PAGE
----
law-givers have neither been inftructed among the Hotentots, nor imbibed their principles of equity from the natives of Anamaboo.

There are laws which ordain, that no man shall marry a woman contrary to her own confent. This, though contrary to what we are taught in Afia, and though in some measure a clog upon matrimony, I have no great objection to. There are laws which ordain, that no woman shall marry against her father and mother's confent, unless arrived at an age of maturity; by which is underflood those years, when women with us are generally past child-bearing. This must be a clog upon matrimony, as it is more difficult for the lover to please three than one, and much more difficult to please old people than young ones. The laws ordain, that the confenting couple fhall take a long time to confider before they marry; this is a very great clog, because people love to have all rafh actions done in a hurry. It is or dained, that all marriages fhall be proclaimed before celebration; this is a fevere clog, as many are afhamed to have their marriage made public, from motives of vicious modefty; and many afraid, from views of temporal intereft. It is ordained, that there is nothing facred in the ceremony, but that it may be diffolved to all intents and purposes by the authority of any civil magiftrate. And yet opposite to this it is ordained, that the priest shall be paid a large fum of money for granting his facred permiffion.

Thus you fee, my friend, that matrimony here is hedged round with fo many obftructions, that those who are willing to break through or furmount them, must be contented, if at laft they find it a bed of thorns. The laws

are not to blame; for they have deterred the people from engaging as much as they could. It is indeed become a very serious affair in England, and none but serious people are generally found willing to engage. The young, the gay, and the beautiful, who have motives of paffion only to induce them, are seldom found to embark, as those inducements are taken away; and none but the old, the ugly, and the mercenary are seen to unite, who, if they have any pofterity at all, will probably be an ill-favoured race like themselves.

What gave rife to thofe laws might have been fome fuch accidents as thefe. It fometimes happened, that a mifer, who had spent all his youth in scraping up money to give his daughter fuch a fortune as might get her a mandarine husband, found his expectations disappointed at last, by her running away with his footman; this muft have been a fad fhock to the poor difconfolate parent, to fee his poor daughter in a one-horse chaife, when he had defigned her for a coach and fix; what a ftroke from Providence! to fee his dear money go to enrich a beggar; all nature cried out at the profanation!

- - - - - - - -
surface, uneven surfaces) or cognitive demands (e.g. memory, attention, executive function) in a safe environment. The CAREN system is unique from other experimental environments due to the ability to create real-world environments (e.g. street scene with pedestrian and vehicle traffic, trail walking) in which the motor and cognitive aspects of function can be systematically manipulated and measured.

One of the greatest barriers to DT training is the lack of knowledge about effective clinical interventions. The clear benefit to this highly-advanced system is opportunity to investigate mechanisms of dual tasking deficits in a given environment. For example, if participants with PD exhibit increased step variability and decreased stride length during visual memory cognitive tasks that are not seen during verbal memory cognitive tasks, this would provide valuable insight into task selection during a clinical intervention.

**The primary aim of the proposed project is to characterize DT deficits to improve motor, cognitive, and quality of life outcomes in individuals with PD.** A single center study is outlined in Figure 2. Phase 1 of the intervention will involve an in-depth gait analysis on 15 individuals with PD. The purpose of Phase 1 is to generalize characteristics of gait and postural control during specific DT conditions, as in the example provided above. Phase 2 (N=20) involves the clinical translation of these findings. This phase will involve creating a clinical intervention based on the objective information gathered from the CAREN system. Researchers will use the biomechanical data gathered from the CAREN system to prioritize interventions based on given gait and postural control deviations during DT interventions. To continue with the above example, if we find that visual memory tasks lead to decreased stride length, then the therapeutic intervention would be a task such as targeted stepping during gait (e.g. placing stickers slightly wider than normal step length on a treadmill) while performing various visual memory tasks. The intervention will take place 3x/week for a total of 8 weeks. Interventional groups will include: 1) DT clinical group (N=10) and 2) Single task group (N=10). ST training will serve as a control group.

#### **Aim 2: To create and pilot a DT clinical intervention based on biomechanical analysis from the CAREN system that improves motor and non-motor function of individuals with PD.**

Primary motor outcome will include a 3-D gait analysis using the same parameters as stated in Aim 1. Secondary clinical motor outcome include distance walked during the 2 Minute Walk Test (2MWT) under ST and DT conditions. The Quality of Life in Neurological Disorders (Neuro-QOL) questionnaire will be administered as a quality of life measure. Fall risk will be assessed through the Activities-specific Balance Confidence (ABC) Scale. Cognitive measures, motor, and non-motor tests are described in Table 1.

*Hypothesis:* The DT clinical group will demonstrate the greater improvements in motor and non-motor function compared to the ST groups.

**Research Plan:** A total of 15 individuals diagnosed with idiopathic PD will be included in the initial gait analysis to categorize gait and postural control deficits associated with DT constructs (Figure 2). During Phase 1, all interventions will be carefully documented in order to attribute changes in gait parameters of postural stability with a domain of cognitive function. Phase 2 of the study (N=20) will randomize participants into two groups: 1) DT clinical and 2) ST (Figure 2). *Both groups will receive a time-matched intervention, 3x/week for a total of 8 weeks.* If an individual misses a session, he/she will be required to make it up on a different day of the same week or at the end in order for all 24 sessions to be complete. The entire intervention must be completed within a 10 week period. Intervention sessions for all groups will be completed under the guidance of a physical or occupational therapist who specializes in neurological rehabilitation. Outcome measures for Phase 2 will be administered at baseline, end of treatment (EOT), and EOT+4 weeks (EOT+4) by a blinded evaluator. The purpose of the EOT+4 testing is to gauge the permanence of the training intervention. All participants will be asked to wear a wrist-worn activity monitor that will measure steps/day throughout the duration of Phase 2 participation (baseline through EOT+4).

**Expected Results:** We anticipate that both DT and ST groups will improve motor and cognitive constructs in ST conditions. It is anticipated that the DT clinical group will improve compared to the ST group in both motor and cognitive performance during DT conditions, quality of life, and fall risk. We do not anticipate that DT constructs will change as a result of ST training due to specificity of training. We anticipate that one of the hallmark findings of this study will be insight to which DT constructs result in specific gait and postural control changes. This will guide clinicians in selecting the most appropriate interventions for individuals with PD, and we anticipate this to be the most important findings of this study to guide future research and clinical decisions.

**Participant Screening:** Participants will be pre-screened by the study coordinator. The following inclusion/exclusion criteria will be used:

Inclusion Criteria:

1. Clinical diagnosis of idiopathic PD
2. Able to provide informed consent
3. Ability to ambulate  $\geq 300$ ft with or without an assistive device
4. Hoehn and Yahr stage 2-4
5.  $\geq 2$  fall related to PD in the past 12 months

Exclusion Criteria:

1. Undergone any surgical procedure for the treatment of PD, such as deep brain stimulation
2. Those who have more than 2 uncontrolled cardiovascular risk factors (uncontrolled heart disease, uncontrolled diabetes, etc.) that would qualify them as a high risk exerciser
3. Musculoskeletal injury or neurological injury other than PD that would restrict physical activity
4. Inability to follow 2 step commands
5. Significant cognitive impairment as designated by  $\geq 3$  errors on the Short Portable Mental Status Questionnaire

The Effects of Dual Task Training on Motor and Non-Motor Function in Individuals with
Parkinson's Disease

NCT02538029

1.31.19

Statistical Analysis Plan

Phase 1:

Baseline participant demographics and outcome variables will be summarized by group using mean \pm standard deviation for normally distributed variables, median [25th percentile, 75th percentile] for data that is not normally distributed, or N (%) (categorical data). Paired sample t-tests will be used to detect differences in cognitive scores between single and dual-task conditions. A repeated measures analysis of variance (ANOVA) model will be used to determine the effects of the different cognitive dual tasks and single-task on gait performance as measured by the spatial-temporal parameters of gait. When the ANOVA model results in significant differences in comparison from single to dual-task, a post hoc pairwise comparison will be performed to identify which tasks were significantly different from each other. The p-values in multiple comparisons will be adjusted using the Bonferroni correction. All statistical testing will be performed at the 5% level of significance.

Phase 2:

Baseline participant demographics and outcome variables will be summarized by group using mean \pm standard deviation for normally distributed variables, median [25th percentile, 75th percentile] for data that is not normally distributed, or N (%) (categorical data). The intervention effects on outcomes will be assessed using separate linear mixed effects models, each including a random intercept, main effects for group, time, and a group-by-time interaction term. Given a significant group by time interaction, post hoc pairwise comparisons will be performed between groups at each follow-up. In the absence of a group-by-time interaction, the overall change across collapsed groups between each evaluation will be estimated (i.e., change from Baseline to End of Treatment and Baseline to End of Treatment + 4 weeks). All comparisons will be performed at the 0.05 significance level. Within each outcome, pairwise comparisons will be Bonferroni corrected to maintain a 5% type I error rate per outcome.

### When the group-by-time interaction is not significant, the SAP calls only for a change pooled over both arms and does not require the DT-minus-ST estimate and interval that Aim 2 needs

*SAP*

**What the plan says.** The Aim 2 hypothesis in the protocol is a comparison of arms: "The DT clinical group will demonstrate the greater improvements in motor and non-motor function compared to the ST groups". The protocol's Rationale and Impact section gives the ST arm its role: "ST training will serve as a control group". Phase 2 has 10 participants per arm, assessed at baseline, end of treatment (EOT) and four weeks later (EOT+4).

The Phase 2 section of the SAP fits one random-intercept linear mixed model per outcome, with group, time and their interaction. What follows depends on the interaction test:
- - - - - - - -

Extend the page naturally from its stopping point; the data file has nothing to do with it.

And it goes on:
It fometimes happened alfo, that a lady, who had inherited all the titles, and all the nervous complaints of nobility, thought fit to impair her dignity, and mend her conftitution, by marrying a farmer; this must have been a fad fhock to her inconfolable relations, to fee fo fine a flower fnatched from a flourishing family, and planted in a dunghill; this was an abfolute inverfion of the firft principles of things.

In order, therefore, to prevent the great from being thus contaminated by vulgar alliances, the obftacles to matrimony have been fo contrived, that the rich only can mar

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ry amongst the rich, and the poor, who would leave celi. bacy, must be content to increase their poverty with a wife. Thus have the laws fairly inverted the inducements to matrimony; nature tells us, that beauty is the proper allurement of those who are rich, and money of those who are poor; but things here are fo contrived, that the rich are invited to marry by that fortune which they do not want, and the poor have no inducement, but that beauty which they do not feel.